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RCN members to consider industrial action over pay

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Many nurses were disappointed by the Government’s Many nurses were disappointed by the Government’s 3% pay offer

Members of the RCN are to be asked whether they would be willing to take industrial action in an indicative ballot launching soon, the union has announced.

Elected members on the RCN Trade Union Committee have made this decision to help determine the union’s next steps in the ongoing dispute over fair pay.

The move comes after 92% of members working for the NHS in England who voted in the RCN’s recent consultative ballot said the 3% pay award for 2021-22 is unacceptable.

These results have carefully considered by the RCN’s elected Trade Union Committee, factoring in the views of members on the RCN’s English regional boards, and they have decided the most appropriate course of action is to test members’ appetite for industrial action.

‘Today’s decision was taken by members, for members. Nursing staff from across the country are leading this campaign from the front and the RCN Trade Union Committee has listened to the views of members who voted,’ said Chair of the RCN Trade Union Committee Graham Revie.

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‘Our members were very clear in telling the Prime Minster that his NHS pay deal was completely unacceptable – it fails the test of fairness and it fails to address the current crisis by not taking action to safely staff our wards and clinics.’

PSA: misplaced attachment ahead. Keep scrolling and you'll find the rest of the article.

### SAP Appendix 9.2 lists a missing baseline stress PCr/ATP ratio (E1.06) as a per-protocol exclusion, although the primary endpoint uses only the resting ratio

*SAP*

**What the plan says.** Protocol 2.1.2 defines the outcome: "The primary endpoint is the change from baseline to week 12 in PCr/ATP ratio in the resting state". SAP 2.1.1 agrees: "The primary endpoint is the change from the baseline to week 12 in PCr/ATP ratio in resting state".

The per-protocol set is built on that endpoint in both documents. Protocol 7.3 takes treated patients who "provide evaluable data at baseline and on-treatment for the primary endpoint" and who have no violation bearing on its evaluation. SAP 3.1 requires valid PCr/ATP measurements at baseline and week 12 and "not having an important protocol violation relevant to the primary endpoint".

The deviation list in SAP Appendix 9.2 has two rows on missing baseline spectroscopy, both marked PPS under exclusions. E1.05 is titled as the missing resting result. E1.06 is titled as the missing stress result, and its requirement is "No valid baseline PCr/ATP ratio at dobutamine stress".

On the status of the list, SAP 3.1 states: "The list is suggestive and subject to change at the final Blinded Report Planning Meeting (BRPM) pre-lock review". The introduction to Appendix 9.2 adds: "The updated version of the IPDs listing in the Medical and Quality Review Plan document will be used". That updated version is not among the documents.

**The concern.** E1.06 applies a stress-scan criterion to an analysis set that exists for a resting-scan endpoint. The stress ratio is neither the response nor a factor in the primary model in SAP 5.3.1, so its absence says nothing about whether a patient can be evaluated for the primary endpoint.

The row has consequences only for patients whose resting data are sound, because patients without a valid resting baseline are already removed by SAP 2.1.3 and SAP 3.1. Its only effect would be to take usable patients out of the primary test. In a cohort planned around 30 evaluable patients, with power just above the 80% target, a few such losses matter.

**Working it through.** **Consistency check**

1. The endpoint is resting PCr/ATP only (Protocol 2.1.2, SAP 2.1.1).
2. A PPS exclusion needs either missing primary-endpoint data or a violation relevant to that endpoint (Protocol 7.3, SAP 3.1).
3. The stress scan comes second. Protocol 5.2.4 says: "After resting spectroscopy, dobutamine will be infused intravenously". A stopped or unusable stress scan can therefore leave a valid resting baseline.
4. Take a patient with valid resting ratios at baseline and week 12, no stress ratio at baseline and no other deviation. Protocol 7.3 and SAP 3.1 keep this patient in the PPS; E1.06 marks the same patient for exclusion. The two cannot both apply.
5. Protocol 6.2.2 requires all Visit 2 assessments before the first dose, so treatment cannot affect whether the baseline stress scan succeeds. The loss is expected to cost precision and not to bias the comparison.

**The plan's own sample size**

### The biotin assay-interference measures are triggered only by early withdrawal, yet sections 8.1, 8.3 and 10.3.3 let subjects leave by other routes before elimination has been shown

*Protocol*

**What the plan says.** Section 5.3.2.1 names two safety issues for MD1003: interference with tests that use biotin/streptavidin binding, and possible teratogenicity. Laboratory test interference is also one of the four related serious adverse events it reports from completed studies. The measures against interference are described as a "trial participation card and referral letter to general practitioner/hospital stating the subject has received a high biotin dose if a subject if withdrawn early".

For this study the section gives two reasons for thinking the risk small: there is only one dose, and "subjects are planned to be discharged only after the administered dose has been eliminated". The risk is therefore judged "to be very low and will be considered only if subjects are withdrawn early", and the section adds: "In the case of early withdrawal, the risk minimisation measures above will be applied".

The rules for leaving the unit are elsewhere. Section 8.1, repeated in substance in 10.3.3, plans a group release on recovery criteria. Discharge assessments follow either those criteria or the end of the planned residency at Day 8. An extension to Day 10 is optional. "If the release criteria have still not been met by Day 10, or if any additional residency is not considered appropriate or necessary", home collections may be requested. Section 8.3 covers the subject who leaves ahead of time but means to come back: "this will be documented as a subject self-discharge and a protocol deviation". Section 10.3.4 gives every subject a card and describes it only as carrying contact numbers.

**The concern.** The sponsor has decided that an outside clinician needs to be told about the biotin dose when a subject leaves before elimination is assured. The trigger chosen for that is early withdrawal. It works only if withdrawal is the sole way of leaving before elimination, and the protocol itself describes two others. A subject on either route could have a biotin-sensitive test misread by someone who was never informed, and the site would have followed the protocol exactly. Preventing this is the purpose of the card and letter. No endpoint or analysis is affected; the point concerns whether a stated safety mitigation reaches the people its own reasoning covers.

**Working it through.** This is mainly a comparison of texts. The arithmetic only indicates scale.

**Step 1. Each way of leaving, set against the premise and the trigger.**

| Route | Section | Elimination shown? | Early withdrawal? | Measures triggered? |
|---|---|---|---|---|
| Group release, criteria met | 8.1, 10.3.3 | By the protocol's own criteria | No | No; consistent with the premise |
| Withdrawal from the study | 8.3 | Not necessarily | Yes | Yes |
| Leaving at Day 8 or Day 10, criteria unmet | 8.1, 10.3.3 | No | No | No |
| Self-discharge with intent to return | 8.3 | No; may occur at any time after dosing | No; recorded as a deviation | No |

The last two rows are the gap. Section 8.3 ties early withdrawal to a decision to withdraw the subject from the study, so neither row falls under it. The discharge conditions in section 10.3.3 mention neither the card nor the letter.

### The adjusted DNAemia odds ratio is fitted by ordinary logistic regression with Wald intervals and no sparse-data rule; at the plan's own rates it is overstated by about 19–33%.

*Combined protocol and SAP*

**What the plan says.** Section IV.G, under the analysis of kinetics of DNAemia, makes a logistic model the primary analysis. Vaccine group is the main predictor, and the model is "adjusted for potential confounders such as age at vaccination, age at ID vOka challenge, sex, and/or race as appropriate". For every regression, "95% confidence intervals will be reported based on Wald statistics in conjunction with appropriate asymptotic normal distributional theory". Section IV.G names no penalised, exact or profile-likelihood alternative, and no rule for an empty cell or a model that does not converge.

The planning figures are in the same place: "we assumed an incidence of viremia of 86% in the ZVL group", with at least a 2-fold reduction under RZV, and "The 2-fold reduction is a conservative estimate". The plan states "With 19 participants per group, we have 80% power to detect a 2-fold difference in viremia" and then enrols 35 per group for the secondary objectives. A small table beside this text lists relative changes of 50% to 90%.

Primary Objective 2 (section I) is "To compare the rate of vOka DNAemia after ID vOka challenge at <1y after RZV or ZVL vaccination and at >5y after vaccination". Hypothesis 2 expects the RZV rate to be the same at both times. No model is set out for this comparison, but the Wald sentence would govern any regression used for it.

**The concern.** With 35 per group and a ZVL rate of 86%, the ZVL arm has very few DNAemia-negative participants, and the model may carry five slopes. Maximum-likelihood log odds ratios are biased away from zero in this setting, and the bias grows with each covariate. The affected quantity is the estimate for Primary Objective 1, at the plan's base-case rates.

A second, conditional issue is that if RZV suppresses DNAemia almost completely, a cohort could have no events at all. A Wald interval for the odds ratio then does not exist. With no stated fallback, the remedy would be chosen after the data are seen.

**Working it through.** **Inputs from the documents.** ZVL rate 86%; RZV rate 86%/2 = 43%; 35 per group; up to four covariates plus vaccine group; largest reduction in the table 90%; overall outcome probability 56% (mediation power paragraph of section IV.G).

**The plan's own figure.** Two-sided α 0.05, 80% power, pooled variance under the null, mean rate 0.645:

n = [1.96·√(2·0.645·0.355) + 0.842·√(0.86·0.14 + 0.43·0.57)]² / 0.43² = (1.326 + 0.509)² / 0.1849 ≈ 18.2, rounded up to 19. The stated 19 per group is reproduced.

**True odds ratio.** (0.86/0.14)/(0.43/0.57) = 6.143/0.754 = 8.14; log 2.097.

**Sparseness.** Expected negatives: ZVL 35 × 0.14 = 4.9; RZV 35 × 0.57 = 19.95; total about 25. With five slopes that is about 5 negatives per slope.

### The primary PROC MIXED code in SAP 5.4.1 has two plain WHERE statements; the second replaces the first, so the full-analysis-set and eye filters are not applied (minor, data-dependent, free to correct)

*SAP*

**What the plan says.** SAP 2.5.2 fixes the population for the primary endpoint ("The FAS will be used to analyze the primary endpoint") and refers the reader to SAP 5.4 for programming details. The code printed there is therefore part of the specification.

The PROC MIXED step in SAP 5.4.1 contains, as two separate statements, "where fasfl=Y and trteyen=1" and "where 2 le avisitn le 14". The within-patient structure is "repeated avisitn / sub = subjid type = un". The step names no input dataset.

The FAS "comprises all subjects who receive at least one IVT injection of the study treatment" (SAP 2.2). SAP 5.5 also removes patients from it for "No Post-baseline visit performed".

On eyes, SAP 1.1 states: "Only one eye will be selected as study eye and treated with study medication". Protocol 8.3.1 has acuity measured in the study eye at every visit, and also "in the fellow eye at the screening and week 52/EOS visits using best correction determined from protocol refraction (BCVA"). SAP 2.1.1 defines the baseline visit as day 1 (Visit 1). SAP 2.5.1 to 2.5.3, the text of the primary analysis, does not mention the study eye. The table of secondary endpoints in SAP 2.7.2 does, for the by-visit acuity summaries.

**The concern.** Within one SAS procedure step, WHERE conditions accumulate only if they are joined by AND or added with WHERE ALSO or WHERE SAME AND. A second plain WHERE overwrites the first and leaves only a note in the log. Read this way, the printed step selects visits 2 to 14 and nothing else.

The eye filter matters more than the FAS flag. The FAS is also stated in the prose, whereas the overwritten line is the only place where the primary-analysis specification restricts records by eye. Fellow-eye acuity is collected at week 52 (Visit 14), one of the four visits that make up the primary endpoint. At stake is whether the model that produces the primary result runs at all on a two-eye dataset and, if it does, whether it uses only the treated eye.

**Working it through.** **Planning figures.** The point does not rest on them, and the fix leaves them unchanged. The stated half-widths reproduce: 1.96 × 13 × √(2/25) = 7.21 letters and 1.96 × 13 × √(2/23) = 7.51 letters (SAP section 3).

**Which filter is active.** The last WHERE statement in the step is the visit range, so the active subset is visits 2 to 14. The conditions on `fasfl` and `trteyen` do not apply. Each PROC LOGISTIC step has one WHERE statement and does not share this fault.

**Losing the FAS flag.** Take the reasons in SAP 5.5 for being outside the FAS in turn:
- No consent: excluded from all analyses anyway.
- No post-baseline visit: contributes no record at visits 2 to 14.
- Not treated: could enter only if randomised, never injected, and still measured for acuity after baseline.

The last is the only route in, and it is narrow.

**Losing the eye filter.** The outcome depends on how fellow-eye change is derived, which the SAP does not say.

Members will be asked if they are willing to take action short of a strike – such as working contracted hours only – or strike action, which is the complete withdrawal of labour. The RCN has said that industrial action is always a last resort, but that they are also clear that the current staffing crisis in the NHS is causing unacceptable risk to patients and staff.

‘Politicians might be hoping our members would go quiet about NHS pay but with this announcement they are turning up the volume yet further,’ said Chair of RCN Council Carol Popplestone.

‘We are a patient safety critical profession but currently forced to operate with tens of thousands of missing nurses – patient care is suffering. Only by paying nursing staff fairly will you stop experienced staff from leaving and encourage the next generation to join a fantastic career.’

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The vote will open in the coming weeks with the launch date and more details available soon. The result of the indicative ballot will not formally authorise industrial action but will be used to inform what members do next.

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